No matter the destination, or stand location type you settle on, it’s important to be as stealthy as possible as you walk in and out. Monitor the wind as you go, and while you’re in the tree. Use low-impact entry and exit routes. Walk slowly, and quietly, so you don’t bump deer along your paths. Use visual cover when it’s available. And always scan ahead in hopes of spotting deer before they see you.

Step 5: Hang Your Stand (Safely)

Once in your target area, it’s time to safely ascend the tree. Find a good, living, healthy, straight tree without dead limbs. Then, find the right route up it. If it leans a little, lean into the tree, not away from it, while climbing up and down.

For those who use a climber, you’re process includes attached the top and bottom sections of the stand, tethering them together, attaching your harness to the tree, and working your way up it to the desired height and location.

For those hanging a lock-on treestand, start by putting on your harness, and attaching a lineman’s belt around the tree and connecting it to your safety harness on each side. As you move up the tree, slide the lineman’s belt up with you.

It takes practice to use the hang-and-hunt method quietly and efficiently, but once mastered, it’s an excellent option. The utmost important factor when hanging treestands, and hunting from them, is safety. Always stay attached to the tree from the time you leave the ground, until you climb down again. (Realtree Media photo)

Next, attach a rope from your harness to your stand, and ropes from the stand to your bow and other gear. Then, begin with the sticks. Use individual pieces of rope to attach them to your safety harness. Pull each one up as needed. Once the straps are tight and secure, pull down on the stick to properly seat it.

At the desired height, and when all sticks are in place, carefully hang the stand. Use multiple straps at the top and bottom to ensure it’s safe, snug, and can’t move around. Move slowly, as you don’t want nearby deer to see or hear you.

After the treestand is hung, while still strapped in with the lineman’s rope, attach your tree strap or safety line to the tree. Attach your safety harness to that, climb into the stand, and remove the lineman’s belt. This method keeps you always tied in. Pull up all your gear, hang everything in place, and you’re ready to hunt.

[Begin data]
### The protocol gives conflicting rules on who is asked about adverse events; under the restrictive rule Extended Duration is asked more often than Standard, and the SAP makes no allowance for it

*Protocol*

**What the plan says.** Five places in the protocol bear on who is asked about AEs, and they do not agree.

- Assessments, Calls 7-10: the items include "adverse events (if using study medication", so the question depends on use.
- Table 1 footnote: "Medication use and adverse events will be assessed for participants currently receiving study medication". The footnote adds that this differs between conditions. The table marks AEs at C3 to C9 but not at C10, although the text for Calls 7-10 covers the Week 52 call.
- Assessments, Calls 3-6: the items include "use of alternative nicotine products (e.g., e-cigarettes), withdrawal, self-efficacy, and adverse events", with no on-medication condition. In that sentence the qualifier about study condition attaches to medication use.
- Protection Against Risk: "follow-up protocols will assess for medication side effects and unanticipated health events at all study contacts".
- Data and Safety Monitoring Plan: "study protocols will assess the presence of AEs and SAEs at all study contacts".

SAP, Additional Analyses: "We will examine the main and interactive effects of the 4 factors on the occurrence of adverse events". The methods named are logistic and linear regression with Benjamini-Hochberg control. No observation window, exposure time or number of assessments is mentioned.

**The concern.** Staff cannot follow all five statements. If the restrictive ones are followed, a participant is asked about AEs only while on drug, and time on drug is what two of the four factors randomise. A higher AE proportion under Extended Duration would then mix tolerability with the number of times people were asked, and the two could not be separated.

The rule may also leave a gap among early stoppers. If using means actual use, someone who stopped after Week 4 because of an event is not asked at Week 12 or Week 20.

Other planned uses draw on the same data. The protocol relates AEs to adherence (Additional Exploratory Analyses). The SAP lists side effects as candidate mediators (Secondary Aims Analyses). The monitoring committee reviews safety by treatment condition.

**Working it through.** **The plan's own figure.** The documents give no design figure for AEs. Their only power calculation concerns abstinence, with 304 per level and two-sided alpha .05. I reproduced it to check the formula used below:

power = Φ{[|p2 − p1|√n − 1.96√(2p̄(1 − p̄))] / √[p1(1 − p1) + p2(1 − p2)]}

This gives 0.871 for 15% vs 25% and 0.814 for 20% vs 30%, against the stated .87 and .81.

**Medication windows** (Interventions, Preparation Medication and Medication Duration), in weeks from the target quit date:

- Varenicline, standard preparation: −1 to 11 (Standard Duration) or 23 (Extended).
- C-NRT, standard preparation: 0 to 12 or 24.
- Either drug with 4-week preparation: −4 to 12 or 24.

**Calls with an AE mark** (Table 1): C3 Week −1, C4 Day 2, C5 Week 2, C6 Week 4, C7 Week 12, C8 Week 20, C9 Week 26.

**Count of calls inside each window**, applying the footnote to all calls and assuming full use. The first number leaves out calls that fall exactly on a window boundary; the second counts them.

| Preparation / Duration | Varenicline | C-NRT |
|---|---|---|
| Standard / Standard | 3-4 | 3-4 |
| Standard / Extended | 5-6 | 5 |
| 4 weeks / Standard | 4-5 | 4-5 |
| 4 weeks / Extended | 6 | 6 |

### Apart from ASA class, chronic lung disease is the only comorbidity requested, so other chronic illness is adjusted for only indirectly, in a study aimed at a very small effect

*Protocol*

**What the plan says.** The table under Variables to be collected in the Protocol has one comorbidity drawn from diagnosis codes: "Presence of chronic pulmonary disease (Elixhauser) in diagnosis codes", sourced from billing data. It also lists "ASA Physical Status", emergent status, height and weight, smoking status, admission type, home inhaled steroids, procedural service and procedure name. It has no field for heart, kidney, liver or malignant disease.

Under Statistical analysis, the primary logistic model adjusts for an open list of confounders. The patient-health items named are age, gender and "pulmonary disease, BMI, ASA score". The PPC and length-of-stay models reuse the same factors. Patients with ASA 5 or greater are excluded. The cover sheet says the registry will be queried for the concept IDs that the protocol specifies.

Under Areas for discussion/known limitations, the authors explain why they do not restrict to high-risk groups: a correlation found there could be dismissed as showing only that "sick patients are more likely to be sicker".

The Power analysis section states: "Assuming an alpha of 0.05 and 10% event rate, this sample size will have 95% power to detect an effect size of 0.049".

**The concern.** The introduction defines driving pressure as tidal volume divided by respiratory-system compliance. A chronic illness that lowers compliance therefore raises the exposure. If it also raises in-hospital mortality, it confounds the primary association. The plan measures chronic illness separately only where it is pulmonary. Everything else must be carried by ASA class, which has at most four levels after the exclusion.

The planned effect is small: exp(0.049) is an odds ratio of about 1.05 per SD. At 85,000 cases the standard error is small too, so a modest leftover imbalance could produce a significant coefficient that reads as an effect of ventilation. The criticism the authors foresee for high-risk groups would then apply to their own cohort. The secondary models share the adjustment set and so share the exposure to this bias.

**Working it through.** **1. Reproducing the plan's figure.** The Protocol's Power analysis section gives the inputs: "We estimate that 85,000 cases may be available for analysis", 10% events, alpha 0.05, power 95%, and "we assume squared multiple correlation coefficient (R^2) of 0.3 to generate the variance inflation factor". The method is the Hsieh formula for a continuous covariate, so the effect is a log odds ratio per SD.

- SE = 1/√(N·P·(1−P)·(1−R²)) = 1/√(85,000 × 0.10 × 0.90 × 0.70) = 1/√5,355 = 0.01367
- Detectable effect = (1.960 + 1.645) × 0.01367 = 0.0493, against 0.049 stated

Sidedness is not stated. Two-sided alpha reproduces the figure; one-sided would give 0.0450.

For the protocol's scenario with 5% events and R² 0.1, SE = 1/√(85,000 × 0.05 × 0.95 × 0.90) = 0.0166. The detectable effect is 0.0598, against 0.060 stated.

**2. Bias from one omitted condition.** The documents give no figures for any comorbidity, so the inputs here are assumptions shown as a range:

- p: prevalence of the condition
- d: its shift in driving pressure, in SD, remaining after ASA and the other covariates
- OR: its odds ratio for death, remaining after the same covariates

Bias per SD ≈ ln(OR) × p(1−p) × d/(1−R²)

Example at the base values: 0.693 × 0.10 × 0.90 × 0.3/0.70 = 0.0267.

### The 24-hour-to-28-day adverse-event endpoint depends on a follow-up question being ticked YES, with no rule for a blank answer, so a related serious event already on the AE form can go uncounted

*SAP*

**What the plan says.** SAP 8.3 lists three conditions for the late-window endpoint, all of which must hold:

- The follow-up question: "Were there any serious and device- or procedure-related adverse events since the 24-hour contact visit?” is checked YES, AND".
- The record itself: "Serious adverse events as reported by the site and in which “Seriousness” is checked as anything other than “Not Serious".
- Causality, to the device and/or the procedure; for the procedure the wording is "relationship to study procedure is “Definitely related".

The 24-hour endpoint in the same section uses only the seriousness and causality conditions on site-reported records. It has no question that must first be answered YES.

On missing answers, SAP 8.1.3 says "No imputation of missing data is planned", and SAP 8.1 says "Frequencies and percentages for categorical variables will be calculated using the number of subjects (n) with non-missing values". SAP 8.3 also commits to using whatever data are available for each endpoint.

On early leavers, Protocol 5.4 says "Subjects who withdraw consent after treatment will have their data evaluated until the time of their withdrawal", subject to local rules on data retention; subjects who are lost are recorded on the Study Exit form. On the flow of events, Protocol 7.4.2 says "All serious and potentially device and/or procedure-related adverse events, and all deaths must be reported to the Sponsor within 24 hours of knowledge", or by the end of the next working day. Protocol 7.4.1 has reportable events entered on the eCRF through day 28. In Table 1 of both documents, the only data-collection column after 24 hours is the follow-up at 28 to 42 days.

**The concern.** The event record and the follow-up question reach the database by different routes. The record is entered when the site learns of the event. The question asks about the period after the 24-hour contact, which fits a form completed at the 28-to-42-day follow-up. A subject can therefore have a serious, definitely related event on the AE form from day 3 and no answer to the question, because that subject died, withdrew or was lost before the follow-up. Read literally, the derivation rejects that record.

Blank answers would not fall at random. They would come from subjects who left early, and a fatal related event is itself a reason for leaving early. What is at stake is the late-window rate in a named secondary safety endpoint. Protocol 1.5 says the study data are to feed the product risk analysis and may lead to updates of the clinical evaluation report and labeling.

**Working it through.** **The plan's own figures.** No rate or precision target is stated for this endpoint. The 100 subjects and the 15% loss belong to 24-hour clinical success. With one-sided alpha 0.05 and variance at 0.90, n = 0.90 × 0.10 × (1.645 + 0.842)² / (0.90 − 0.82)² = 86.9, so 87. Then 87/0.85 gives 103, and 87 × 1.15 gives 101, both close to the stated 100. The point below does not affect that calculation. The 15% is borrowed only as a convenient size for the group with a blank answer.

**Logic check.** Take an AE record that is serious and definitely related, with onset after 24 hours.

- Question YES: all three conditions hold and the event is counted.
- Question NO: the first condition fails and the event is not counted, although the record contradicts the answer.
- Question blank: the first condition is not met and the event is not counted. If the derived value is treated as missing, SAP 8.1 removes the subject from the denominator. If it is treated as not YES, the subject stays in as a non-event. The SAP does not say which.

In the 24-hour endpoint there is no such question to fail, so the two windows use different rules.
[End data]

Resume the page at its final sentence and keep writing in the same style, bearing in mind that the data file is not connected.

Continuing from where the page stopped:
After the hunt is over, do everything in reverse, and use the lineman’s belt when pulling everything down. This keeps you safe on the descent, too.

Step 6: Be Patient, But Adjust and Move as Needed

If you know you’re in the right place, stick it out. Do everything necessary to keep your mind sharp. Have patience. Have a plan and remain loyal to it. Oftentimes, we get too jittery and don’t stick to a game plan.

For that reason, I almost always follow the three-day rut rule. If the wind direction allows, I hunt the same treestand location three days in a row. I’m a firm believer that, if it’s a good rut stand, a shooter buck will pass by it within a few days. If not, oh well, at least I stuck to my guns.

That said, if you have good reason to pack up and move, do it. Don’t stick with a spot out of stubbornness if you know a nearby location is better. For example, if you’re in a spot, and deer keep passing by out of range, pack up your stuff and reposition.

All things considered, just go with your gut. If it’s telling you to say, then stay. If it’s urging you to move, break camp and move elsewhere.

Step 7: Get Tactically Aggressive

It’s the rut, so now is the time to be aggressive. Go for broke, as they say. Don’t be afraid to use calls. Start out soft, but don’t be afraid to get aggressive and throw everything you have at them. Feel free to rattle, too.

I also like using a decoy, especially if I can carry it or have the room to. That said, I prefer lightweight two-dimensional decoys when carrying in a treestand, too. These fold-up and fit in a pack nice and neat.

Bonus: Common Mistakes to Avoid

While there are many mistakes you can make using the hang-and-hunt method, some are more common than others. Obviously, put safety first. Not doing so is a major blunder than can lead to injury or death. Always use the utmost caution, precaution, common sense, and safety procedures. Always wear a safety harness.

Furthermore, have the right gear. Be strong enough to carry the load. Know how to use it. Don’t learn these things when hunting with them for the first time. Practice your routine before ever going hunting.

Another mistake is failing to plan. Know what you want to do but learn to adapt as needed. Being able and willing to change as the situation alters is an important characteristic among hunters who find consistent success.

Likewise, knowing how to be aggressive without being too aggressive is an important thing to learn and do, too. It’s a fine line, but one worth toeing.

All things considered, knowing how to hang-and-hunt during the rut should be a beneficial part of your playbook. Knowing when and when not to use it is, too. Good luck this season.